penny in a castle

A digital chapbook.

Love your Library

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Neil Gaiman is an author and man of many words.  And worlds. He has written some of my favourite comic books (Sand Man, Book of Magic), novels (Stardust, Neverwhere) and children’s books (The Wolves in the Walls, Fortunately the Milk). 

This week, a quote from Mr. Gaiman appeared in my Facebook stream, “It’s still National Library Week. You should be especially nice to a librarian today, or tomorrow.  Sometime this week anyway.  Probably the librarians would like tea. Or chocolates.  Or a reliable source of funding.” 

The key reason why I love Mr. Gaiman – humorous but always dead on.

I also worry about the libraries. 

I don’t know what I would do without them.

Libraries shaped me from a young age.  My mom often took us (all three of us lunatics and my brother pretending to be a dog half the time – I can hardly imagine it) on the half hour bus ride down to the library in the centre of our town.  We could pick out whatever we wanted off the shelves.  After reading a book about Terry Fox and becoming terrified of getting cancer at the age of ten, my mom quietly wondered it was such a great idea for us to have free range, but she never changed her policies.

When I was in grade school, and subject to the mild social bullying that young geeky girls are subjected too, my library was a fortress that protected me.  Or the sensitive librarian took pity on me. Either way, I was allowed to stay in and put away books during the lunch hours.  I started in the picture books section, but moved on to learn the Dewey decimal system pretty quickly. 

As I grew older as a high school and university student, libraries were a quiet place of solitude and research.  When it was too loud in residence, I knew that there was always a quiet cubby space tucked away in a corner carrel.   During that time, I noticed that libraries were already starting to bridge the gap between old school microfilm and cutting edge Interwebs.

When my children were born, l again discovered the library as a place of refuge – as well as a place where I could meet other moms in my community.  I brought my barely five month old to story time, where librarians would sing songs and recommend picture books.  My three year olds were treated to puppet shows and book-related videos.  No sign up. No charge.

I know that libraries provide other, not so obvious services.  I know friends who have used it as a work place when they are unemployed – a home office away from home with free wi-fi and a studious atmosphere that mimic their old work spaces. It helps them get down to business faster, and get back on their own feet.  I know homeless people also find shelter where they can read, relax and fall asleep in a chair and not be questioned.  A mom can bring her fussy baby in from the excessive cold or heat and find comfort (I can’t tell you how many times we have wound up at the library for hours just to use the air conditioning).  Free internet services are given to the student and the new immigrant alike access when they might not able to afford them otherwise.  There is access to a multitude of workshops covering a variety of subjects and tastes.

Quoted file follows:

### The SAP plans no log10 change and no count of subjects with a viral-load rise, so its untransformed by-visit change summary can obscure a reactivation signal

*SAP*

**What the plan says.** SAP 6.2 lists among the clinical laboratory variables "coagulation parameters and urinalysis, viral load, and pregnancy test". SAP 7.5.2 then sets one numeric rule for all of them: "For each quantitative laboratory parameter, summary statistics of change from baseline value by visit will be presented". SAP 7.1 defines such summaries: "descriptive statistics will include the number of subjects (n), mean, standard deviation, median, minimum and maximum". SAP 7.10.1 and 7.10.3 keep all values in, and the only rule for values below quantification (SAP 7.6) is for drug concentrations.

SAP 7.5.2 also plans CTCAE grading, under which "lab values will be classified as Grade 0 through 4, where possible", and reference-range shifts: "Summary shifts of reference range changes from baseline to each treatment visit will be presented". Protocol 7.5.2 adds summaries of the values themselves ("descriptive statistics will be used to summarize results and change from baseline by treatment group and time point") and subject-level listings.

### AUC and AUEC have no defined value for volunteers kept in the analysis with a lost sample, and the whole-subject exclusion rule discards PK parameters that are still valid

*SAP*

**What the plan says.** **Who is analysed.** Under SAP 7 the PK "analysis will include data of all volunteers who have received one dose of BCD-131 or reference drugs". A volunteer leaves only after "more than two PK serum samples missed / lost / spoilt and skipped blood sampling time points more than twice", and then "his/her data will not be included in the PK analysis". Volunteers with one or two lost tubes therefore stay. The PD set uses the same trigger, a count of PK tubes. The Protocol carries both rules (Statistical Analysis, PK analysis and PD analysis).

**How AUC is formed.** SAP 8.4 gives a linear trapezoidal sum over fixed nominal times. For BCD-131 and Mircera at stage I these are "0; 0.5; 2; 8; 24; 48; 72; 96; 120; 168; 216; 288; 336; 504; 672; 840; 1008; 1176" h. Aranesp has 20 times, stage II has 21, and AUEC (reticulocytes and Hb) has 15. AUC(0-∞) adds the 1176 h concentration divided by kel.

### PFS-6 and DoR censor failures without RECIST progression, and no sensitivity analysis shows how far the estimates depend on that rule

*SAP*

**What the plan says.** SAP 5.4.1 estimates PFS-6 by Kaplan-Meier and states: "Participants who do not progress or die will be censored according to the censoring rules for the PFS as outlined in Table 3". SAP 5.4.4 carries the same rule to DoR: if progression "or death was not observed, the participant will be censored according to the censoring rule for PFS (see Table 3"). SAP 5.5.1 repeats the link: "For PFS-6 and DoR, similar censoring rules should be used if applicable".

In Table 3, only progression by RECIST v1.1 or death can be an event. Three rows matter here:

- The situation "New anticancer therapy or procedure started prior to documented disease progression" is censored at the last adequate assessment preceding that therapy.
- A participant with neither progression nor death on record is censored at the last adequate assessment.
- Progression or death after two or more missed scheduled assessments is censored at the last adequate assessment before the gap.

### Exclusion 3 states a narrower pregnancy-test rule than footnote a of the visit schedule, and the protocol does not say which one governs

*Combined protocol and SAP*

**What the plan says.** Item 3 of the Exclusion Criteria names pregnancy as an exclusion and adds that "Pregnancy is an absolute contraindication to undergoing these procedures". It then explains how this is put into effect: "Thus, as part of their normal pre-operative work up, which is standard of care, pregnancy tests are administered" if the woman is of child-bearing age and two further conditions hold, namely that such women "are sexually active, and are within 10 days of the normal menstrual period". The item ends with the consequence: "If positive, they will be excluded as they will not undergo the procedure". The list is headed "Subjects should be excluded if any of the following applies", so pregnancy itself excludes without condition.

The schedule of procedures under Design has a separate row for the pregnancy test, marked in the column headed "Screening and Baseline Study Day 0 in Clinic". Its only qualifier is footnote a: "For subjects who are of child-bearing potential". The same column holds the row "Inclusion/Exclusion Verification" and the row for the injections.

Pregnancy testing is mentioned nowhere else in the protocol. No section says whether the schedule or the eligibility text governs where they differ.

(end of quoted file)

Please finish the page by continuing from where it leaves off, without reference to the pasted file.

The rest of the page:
As always there are all those books, free for the taking (you can even borrow them on your e-reader).

To quote my son “It’s better than a bookstore.  I can take books. And when I am done with them, I can bring them back. No cost!”

He has it all figured out.

But there are those who don’t see the value of the library.  They look to the future of e-books and say “but what is it for?”  They don’t see all the extra value that a library holds as a community hub, a centre of excellence, a place of research, a refuge. 

Even at my kids’ own school they don’t call it a “library” any more. They call it a “learning commons.”  What the heck is that?  Water down the brand, and eventually it means nothing to anyone.  And something that means nothing is easy to get rid of.

I look to the cautionary tale of the Library of Alexandria.    The burning of that library ended in untold losses.  And the beginning of the dark ages.  I am concerned that a loss of the modern library is already happening and will bring about the beginning of another societal dark age that is difficult to understand or predict.

I would also argue that access to the Interwebs isn’t enough.  It can’t replace the value and service that a library holds.  It can’t replace the human touch.

To quote Mr. Gaiman again, “Google can bring you back 100,000 answers. A librarian can bring you back the right one.”

So, while National Library Week has come and gone, I encourage you to love your library.  I would recommend you use it, or you will lose it, and you won’t know what you are missing until it is long gone.

And while you are at it, talk to your local politician about that reliable source of funding.  I can guarantee you, it’s a better gift than all the tea and chocolates to the librarians – as well as to the community and yourself.

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Written by pennyinacastle

April 22, 2014 at 2:27 am

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